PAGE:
memcpy() and the printing loop, then any and all of the padding bytes
could have been changed from what was originally written to them by
memcpy(). How could this happen? Consider w.comma. It could have been
set up aligned on a 4-byte boundary, and followed by three padding
bytes. Then it could be updated using a 4-byte instruction that would,
as a side effect, also change the values of the the three following
padding bytes. The standard specifies that the value of ALL padding
bytes becomes unspecified after ANY field in the struct is updated
(6.2.6.1p6), which allows the compiler to do that.

> Hello, World
> struct words: 14
> char[] str: 13
>
>
>
> /***********************************************/
>
> #include <stdlib.h>
> #include <stdio.h>
> #include <string.h>
>
> struct words {
> char hello[5];
> char comma;
> char space;
> char world[5];
> char exclaim;


I assume that an earlier version of this program had an '!' at the end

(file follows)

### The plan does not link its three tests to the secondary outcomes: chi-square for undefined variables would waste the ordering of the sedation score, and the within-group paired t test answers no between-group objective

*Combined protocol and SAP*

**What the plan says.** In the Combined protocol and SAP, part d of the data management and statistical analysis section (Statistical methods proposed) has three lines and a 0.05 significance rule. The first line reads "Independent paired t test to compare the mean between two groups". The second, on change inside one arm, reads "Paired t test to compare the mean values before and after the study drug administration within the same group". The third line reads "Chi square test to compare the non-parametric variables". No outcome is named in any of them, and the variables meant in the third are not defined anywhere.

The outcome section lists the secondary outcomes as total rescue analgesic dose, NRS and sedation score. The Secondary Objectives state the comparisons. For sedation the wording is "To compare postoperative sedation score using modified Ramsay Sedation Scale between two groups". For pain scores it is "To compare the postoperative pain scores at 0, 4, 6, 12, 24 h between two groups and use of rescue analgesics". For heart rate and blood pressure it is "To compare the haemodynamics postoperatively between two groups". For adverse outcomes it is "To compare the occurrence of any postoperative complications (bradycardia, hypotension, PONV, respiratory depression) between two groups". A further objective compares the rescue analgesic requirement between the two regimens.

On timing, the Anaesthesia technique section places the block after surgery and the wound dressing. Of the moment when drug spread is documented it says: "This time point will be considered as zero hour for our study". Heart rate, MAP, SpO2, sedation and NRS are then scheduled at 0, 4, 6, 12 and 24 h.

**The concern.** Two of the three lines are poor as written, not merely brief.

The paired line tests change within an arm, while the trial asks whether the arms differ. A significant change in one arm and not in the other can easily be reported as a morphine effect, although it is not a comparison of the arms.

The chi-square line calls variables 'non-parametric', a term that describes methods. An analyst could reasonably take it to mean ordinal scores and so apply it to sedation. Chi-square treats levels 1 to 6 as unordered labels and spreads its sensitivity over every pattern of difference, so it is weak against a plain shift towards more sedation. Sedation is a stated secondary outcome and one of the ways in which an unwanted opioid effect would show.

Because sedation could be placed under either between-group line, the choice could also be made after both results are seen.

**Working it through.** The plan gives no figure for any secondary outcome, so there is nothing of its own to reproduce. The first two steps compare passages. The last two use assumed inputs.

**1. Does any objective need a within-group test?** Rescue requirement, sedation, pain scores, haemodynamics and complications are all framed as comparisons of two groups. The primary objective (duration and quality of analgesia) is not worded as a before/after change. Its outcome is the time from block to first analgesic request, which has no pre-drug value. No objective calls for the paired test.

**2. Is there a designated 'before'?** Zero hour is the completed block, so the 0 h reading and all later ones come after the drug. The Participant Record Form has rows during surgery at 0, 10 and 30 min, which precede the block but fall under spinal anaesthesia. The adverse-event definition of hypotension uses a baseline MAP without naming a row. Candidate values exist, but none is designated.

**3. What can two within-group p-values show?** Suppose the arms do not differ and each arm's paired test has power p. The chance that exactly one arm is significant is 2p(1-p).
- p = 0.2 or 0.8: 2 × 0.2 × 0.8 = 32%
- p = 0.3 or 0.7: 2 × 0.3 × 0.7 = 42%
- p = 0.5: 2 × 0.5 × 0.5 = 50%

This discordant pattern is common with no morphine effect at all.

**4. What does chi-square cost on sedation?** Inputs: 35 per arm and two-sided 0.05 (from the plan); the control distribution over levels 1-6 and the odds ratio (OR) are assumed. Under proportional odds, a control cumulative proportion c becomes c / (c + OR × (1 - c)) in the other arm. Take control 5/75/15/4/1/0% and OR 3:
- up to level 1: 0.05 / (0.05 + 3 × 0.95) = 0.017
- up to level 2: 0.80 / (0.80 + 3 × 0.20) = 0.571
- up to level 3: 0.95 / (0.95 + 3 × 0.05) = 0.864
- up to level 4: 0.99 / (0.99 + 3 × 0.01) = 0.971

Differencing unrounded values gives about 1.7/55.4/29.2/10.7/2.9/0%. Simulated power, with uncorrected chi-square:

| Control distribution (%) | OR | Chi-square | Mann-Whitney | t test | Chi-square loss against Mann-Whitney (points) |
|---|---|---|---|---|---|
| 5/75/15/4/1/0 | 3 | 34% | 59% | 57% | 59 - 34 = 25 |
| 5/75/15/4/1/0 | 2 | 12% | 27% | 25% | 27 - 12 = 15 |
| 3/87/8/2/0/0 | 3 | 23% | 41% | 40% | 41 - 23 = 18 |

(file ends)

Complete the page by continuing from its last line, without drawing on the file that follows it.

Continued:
of the string?

> char term;
> };
>
> int main (int argc, char* argv[]) {
> char str[] = "Hello, World";
> struct words w;
>
> memcpy (&w, str, sizeof (str));


What is not guaranteed, at this point, is that w.comma == ',', or that
w.space==' ', or that w.world[0] == 'W', or that w.exclaim == '\0'. All
of those should be true if there's no padding, but could be false if
there is any padding.

> char *cp = (char*) &w;
>
> while (*cp != '\0') {
> printf ("%c", *cp);
> ++cp;
> }
>
> printf ("\n");
>
> printf ("struct words: %d\nchar[] str: %d\n",
> sizeof (w), sizeof (str));
>
> return 0;
> }


A better test would be to try the following:

struct words w2 = {"hello", ',', ' ', "World", '!', '\0'};

and try printing it out with:

#include <ctype.h> // at file scope
for(char *cp = w.hello; cp < &w.term; cp++)
{
if(isprint((unsigned char)*cp))
putchar(*cp)
else
printf("\nunprintable character: %d\n", *cp);
}
putchar('\n');

If there are any padding bytes, you'll see something different in your